Interspersed throughout the film are animated segments highlighting disturbing statistics about the current state of girlhood. For example: While women represent only 22% of performers in music videos, they are 5 times more likely than men to be dressed in revealing clothing in videos. In 1970, the average age for girls to start dieting was 14; in 1990, it was 8. Girls are the only group to begin school with a testing advantage and leave with a disadvantage. The percent of girls who say, "I'm happy", drops from 60 to 29 percent between the ages of 9 and 15. Girls are twice as likely as boys to say a body part is their best feature (boys are more likely to cite their talents). The fashion and beauty industries makes $43 billion annually off teen girls alone. These stats are juxtaposed against retro footage of women and girls from the 50s, 60s, and 70s, as well as present-day imagery.

As the mother of girls, I enjoyed and appreciated this film. It put the issues on the table without being ham-fisted or overly sentimental. There were no After School Special Moments. This film was real, certainly more real (and less toxic) than so-called Reality TV. None of the girls were edited to be caricatures, and their petty squabbles weren't played up for entertainment. The camp was designed to foster congeniality and community-building, and the film honors that.

The movie and the camp's finale, the concert, did not disappoint. The girls were beautiful and wild and most of all, they had fun. The highlight of the concert for me was when one little darling sang: "Bush is an idiot…he won't sign the Kyoto treaty…"

By film's end, Laura, who had declared early on that she hates herself, realizes that "I'm amazing." And yet Girls Rock! offers up neither happily ever after nor pat answers. The girls' angst is palpable and their vulnerability is heart-breaking. I realized, as I watched, that I am at the age now where I am less inclined to ache at the memory of my own teen awkwardness, and more inclined to ache for my daughters for whom adolescence is just around the corner.

I left Girls Rock! wanting my girls to go to Rock 'n Roll Camp (there are now ten such camps worldwide with even more in the works). My oldest, who really liked the film, said she'd think about it. The youngest pouted because I wouldn't buy more popcorn; no word yet on her thoughts about the movie or the Camp, but she did laugh out loud at words like "suck" and "idiot." So I think it's safe to give this one a unanimous family thumbs up.

Black Factor

Five minutes into the film, I get this whisper from my oldest daughter: "Mommy, I notice there aren't any black girls." She's almost right. There are only a few black girls at the camp. But, as my daughter notes, "They aren't being interviewed like the other girls." The campers include some black, Latina, Asian, and biracial girls, but of the four girls who are the primary subjects of the film, only Korean-born Laura is not white (her adoptive parents are white). At one point, she talks about being called a Twinkie (yellow on the outside, white on the inside). I suspect the filmmakers were purposeful about not focusing on four white girls, however the inclusion of Laura did not come across as tokenism. When Laura shared her personal fears and insecurities, she could have been speaking for any of her contemporaries, regardless of race. Also, she could just as easily have been chosen because of her candor, eloquence, and bubbly personality.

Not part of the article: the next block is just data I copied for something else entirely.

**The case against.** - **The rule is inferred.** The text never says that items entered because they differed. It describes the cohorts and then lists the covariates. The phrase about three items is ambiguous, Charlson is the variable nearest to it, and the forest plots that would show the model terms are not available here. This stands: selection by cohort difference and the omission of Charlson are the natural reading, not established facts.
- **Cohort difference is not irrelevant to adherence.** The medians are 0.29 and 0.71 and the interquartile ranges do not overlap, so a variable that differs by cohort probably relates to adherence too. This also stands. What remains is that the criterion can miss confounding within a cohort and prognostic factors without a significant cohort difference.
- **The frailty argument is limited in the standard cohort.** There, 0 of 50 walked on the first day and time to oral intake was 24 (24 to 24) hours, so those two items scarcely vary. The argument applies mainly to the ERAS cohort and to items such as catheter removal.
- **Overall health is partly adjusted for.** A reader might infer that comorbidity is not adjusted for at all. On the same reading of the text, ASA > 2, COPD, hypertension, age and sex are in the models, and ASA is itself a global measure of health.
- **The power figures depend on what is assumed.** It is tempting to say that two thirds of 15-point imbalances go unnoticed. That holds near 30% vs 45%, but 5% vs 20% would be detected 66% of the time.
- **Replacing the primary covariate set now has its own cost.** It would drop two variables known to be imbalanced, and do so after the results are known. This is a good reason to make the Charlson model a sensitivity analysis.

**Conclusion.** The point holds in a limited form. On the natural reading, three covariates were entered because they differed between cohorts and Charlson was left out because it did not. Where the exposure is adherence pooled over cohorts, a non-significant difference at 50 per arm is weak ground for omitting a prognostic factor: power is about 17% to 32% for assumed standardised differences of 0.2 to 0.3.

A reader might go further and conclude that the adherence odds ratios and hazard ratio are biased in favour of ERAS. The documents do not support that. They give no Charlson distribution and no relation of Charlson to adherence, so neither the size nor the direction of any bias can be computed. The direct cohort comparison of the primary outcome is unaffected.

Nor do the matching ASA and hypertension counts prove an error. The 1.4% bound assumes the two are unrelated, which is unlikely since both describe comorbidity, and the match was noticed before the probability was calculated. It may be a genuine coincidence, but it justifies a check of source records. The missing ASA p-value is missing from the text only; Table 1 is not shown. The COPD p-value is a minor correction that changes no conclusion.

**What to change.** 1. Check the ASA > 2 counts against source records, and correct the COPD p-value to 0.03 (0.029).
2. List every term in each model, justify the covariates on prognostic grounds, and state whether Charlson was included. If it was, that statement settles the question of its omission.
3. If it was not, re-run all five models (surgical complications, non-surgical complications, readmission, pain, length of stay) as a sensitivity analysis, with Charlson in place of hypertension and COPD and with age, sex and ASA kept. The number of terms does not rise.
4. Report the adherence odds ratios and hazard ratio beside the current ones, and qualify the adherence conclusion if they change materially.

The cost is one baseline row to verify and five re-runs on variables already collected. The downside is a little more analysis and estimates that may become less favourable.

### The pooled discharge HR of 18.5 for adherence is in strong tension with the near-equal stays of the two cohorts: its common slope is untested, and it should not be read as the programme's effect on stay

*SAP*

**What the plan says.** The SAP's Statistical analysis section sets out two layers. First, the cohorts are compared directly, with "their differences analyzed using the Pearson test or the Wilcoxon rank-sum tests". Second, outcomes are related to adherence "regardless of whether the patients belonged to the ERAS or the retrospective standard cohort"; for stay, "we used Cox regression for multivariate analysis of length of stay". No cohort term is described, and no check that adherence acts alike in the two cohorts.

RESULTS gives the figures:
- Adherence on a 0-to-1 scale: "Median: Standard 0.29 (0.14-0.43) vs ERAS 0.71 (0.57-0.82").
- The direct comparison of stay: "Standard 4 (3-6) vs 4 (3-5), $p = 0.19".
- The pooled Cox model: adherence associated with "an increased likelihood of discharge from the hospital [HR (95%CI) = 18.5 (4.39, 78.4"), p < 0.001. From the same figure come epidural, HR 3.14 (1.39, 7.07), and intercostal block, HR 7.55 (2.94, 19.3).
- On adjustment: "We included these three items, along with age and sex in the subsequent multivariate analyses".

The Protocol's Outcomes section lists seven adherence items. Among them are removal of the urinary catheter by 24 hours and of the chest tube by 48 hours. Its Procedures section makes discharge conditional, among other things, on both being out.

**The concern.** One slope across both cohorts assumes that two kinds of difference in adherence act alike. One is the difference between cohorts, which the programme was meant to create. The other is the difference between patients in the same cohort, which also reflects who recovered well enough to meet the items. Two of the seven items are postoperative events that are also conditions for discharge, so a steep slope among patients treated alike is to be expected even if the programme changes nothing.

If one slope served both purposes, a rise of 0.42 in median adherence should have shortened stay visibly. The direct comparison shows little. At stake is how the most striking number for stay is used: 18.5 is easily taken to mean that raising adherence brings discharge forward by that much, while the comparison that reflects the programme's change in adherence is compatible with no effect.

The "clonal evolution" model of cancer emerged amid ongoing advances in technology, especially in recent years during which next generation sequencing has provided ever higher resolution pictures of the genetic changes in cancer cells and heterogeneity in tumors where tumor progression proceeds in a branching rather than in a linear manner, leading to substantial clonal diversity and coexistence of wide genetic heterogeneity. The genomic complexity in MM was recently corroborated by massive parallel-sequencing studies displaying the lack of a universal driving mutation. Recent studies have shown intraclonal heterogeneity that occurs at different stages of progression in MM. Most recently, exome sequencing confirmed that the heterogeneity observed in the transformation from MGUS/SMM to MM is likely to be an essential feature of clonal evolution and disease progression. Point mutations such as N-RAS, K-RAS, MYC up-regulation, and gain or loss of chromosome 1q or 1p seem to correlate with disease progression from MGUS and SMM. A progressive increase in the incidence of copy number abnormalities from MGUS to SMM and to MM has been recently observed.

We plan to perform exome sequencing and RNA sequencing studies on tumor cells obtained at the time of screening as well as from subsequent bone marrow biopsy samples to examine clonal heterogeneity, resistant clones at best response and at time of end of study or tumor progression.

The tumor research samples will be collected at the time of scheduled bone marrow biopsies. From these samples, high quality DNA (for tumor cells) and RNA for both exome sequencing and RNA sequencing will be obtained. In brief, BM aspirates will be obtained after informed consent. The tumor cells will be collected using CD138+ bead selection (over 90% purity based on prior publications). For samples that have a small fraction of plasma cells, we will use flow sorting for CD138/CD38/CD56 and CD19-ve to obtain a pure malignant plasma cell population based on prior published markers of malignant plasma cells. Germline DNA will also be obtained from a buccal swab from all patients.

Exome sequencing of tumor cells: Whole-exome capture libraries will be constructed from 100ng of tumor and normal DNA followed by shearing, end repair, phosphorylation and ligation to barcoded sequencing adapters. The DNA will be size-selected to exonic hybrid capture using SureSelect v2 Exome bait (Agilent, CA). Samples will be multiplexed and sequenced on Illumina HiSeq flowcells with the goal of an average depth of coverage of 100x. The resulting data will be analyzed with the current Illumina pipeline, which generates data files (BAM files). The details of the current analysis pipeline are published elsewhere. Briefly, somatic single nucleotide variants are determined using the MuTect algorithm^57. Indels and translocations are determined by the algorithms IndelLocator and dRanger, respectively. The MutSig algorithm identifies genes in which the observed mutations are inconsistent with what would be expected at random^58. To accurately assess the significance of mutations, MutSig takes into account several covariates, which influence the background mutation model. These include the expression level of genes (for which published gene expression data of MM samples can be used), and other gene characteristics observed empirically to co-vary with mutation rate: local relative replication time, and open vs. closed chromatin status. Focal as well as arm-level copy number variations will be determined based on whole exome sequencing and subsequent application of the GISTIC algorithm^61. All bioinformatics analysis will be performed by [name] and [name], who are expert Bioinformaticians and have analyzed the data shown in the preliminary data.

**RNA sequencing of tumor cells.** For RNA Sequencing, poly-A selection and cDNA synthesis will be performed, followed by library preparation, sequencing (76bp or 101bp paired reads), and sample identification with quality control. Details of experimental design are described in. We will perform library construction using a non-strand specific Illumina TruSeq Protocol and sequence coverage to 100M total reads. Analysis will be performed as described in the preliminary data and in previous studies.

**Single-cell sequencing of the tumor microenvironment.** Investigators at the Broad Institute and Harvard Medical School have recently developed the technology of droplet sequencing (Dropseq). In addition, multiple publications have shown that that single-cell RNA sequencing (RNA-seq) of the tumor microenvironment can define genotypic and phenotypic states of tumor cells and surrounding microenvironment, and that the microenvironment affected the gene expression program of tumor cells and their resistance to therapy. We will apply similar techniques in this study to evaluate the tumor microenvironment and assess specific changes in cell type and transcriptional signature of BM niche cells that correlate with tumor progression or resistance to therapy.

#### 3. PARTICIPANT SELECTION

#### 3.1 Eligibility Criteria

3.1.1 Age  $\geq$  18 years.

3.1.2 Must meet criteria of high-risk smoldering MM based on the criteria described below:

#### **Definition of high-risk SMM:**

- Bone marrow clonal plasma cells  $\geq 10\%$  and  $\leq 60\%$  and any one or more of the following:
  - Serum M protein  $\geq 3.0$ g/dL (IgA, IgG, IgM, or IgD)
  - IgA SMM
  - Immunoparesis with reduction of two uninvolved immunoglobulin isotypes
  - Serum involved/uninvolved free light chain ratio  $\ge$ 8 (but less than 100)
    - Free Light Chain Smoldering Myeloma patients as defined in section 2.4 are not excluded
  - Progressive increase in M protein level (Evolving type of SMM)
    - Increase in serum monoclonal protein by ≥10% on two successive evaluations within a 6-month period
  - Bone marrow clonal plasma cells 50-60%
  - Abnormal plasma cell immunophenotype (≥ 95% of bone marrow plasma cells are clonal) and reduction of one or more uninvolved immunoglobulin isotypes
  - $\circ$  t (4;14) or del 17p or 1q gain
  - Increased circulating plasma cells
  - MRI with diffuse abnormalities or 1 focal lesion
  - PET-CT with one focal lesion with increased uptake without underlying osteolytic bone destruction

File Under: The World May Never Know

"Mom, if the camp is for girls ages 8-18, how come Palace is there? She's only 7." Good question, DaughterMine! My guess is that the camp organizers realized that dear Palace was 7 going on 27 and made an exception for her.

~

Here's what the filmmakers, Arne Johnson and Shane King, both natives of Portland, have to say about being two guys making a film about empowering girls:

The camp, understandably, was suspicious and wary. We had to do quite a bit of persuading that we weren’t trying to turn the camp into American Idol. And in the process of persuading, we did a lot of listening. And discovered that the camp was about so much more than just kids with guitars. We heard about transformations, girls who looked to the camp as a lifeboat in the swirling seas of conformity pressure and bands of twelve year old girls that by the mere act of playing made grown men cry. And in that process, we forgot that we were just men, and started learning how to be better human beings. And in a strange twist, we started to see the fact that we were men making the film not as a hindrance, but as a strength. The film would almost be the charting of our experience (though we never appear in the film, of course) of having our eyes opened, and we hope that perhaps that urgency, that sense of sad but also inspiring discovery, will transmit itself through the film.

Developed by Francis Doody